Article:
“Glenn, we were only allowed 8 ounces of meat/protein twice a day with a cup of vegetables. We could snack all day, but only vegetables. No super starchy veggies, so even zucchini was out. But cucumber, carrots, celery… all that stuff! A lot of cabbage! It wasn’t until I’d been there a couple weeks that they said I could put some spicy mustard on my cabbage. And hey, let me tell ya: it’s hard to eat a lot of that stuff! It fills you up!” (The quote is not exact. Writing this, 9 hours after the conversation, I can’t help but have Uncle Teddy in my head as he is saying this.)

Here is what I wanted to know: I say, “Lenny, a lot of those vegetables are rich in nutrients and sulfur, especially the cabbage. Cabbage is rich in sulfur and that’s good for the brain. I got to ask, how did your brain feel?” (Okay, I’m no lawyer, but I did know the answer before I asked it.)

“Glenn! I feel great! I remember things! I remember where I put my keys! I remember things I talked about with buddies months ago! Months ago! I remember stuff!” (Side note: I teased him about being in a Buddha state… there was definitely something in his eyes that screamed a rejuvenated, youthful aliveness and alertness.)

“I’ve got energy and I don’t get that… that brain fog.”

“Glenn, I got to tell ya – I did this to look better! But now I feel better! So much better!”

That’s the recipe! Two meals. 8 ounces of beef, chicken, fish, eggs, etc., and a cup of vegetables. I’ll confirm with him as I see him more often at the gym, but I can imagine the veggies could be raw, steamed, stir-fried, or grilled. And the rest of the day, you can snack and eat when you are hungry, just so long as it is veggies. Cabbage.

Is there really any simpler way to eat right and lose the fat? Nope! (Maybe I should have been a lawyer.) But it’s not easy. He had to go on a retreat (New England Fat Loss) to make it happen. And, alas, many members who do come to the gym are only working with half the equation. They are coming to the gym, they are training, but 7 weeks, since I have been hired, most have not changed their body compositions. They are still overweight. They still have not mastered the second, and most important, half of the equation: eating nutrient-rich foods and not the crap.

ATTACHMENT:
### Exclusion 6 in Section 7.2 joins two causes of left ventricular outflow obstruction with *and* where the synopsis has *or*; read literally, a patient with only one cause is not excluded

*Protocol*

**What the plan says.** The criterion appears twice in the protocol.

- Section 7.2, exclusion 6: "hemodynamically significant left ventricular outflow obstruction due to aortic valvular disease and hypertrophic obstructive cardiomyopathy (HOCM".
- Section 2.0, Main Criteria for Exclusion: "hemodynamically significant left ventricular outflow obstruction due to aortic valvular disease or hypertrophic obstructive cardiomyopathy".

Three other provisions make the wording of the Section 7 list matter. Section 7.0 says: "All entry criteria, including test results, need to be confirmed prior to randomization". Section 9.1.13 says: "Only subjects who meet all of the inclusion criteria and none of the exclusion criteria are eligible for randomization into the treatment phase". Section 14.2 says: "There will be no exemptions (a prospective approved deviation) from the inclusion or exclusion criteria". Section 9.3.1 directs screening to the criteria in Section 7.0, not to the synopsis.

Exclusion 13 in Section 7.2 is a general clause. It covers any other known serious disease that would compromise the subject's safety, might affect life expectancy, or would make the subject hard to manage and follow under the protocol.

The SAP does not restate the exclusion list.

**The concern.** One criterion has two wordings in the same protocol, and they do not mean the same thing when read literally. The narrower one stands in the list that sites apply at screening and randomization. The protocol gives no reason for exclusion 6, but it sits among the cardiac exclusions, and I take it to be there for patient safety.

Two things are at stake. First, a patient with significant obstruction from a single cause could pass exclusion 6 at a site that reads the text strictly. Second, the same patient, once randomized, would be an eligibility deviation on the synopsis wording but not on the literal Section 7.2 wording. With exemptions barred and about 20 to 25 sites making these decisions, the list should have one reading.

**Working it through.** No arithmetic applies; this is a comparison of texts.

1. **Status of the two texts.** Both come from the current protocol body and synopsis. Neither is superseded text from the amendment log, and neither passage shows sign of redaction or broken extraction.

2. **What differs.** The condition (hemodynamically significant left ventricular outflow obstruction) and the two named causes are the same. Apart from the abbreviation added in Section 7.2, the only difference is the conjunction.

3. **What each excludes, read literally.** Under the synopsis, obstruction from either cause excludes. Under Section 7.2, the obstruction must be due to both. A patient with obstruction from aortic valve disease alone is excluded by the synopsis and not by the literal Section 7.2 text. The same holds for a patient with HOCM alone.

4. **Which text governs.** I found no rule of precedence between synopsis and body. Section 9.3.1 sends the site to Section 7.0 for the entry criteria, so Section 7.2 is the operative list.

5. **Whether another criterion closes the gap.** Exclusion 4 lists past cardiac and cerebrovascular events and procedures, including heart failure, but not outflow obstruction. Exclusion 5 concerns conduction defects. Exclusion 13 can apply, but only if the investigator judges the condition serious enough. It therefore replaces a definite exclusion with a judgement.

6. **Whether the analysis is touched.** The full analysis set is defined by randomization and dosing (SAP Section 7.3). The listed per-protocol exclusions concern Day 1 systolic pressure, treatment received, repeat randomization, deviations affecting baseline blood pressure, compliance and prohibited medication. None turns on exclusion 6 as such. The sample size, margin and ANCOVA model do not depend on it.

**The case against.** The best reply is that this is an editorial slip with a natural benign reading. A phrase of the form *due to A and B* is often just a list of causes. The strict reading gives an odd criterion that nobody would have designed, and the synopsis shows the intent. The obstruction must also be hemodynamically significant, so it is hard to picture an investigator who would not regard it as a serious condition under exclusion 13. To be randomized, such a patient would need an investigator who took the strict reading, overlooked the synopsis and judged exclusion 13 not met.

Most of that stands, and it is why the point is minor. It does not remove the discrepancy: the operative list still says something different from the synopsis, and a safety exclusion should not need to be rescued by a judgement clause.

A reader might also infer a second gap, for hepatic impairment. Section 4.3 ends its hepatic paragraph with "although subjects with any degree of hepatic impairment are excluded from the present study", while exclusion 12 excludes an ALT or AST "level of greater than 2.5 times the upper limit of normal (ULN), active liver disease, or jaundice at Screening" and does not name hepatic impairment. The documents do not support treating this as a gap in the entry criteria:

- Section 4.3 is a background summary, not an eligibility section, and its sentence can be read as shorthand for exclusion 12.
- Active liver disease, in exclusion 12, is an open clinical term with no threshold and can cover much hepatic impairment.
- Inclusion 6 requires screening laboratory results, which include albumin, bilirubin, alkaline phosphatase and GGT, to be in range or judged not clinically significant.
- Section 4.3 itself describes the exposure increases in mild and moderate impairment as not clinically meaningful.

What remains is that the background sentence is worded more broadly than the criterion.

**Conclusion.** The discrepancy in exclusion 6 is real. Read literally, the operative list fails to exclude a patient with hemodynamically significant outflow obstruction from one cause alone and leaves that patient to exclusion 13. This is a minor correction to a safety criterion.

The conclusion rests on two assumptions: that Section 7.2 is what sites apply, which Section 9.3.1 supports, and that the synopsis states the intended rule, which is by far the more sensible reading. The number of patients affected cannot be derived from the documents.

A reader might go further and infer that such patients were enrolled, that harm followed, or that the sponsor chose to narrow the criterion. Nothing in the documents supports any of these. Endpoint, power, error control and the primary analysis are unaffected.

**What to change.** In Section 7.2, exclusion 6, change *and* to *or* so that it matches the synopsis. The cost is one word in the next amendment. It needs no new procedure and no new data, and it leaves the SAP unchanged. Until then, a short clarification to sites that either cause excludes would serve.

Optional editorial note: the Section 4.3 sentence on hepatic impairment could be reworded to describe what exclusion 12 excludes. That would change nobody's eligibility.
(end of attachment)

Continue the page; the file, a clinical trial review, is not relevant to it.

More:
My colleagues and I are, and will, continue the never-ending endeavor of trying to reach and help these members.

 

  • I asked Mr. Clarke if I could share this story via my blog as soon as he finished telling it to me. It saved me from writing a whole piece venting about 8-sets guy.

Lenny Clarke IMBD
http://www.imdb.com/name/nm0164873/

http://www.newenglandfatloss.com

 

The Bottom Line

“If you eat less, you spend less.”

With all my jabbering, this summer about the west and everything that is wrong with it… (There is a lot of good too, but I’m trying to make a point.)  The reality across cultures and across time is that being financially affluent usually leads to big guts. (Henry the 8th) So the trick is to not allow your prosperity to punch you in the gut. (intentional)

Examples:  My wife and I have moved to Boston. It is an expensive city, but not our food. We buy vegetables, fruits, some eggs and Salsa and do so every couple of days. We eat it all up and we don’t throw anything out. I will add we are a 10-minute walk from the grocery store, so we have been less concerned with having to shop for an entire week. We are not buying any junk food there. We are working hard at keeping the lessons learned in Africa and are being more Stoic in our lifestyle.  The caveat being we are not in Africa. Within a 10-minute walk (or train ride) we have a craft brewery, rum distillery, Chinese, Mexican, Dominican, Puerto Rican, Indian, Korean, Vietnamese, Ethiopian and Brazilian food. There’s more; like 5 Irish Pubs and all their grub, and I’ve lost count with the pizza shops (Italian).  The point is that we are surrounded by opportunity and temptation. We had to create rules. I will admit it helps I’m working every day of the week. But here are the rules. Veggie trays, fruit, eggs during the week.  We get two date nights on the weekends and on one of those nights it is usually Asian, or Latin cuisine.  They just happen to be inexpensive spots here in Dorchester. The other night tends to be a couple slices of pizza from the joint a block away.  We are both practicing intermittent fasting and I am enjoying my coffee. This all has kept our grocery bill modest and our overall expenses on food minimal. The result. We are leaning up again. Yesterday I went to a fast food joint called Qdoba. It’s Mexican. It’s fast. Their Burritos are amazing. They are also 1400 calories. I bought one. I ate half in the restaurant for my lunch/brunch/first meal of the day. I took the other half with me into work. I ate the second half on my dinner break. The burrito was $9.00. Each meal only cost me $4.50. I don’t recommend Qdoba Burritos every day, even if you remove the wrap and just do the burrito bowl like I did, but if that is what you ate, and you only ate one whole Burrito a day, every day, your monthly food budget would be under $300.00 dollars. Obviously shopping at the grocery store would be even cheaper.

Now that I am working as a Personal Trainer at a commercial gym.  I am meeting with clients and going through the their “Needs Assessment” establishing how I can help them best and sell my services to them. It’s Boston, so I’m not cheap. But it is also Boston so a lot of these members are spending a lot on food.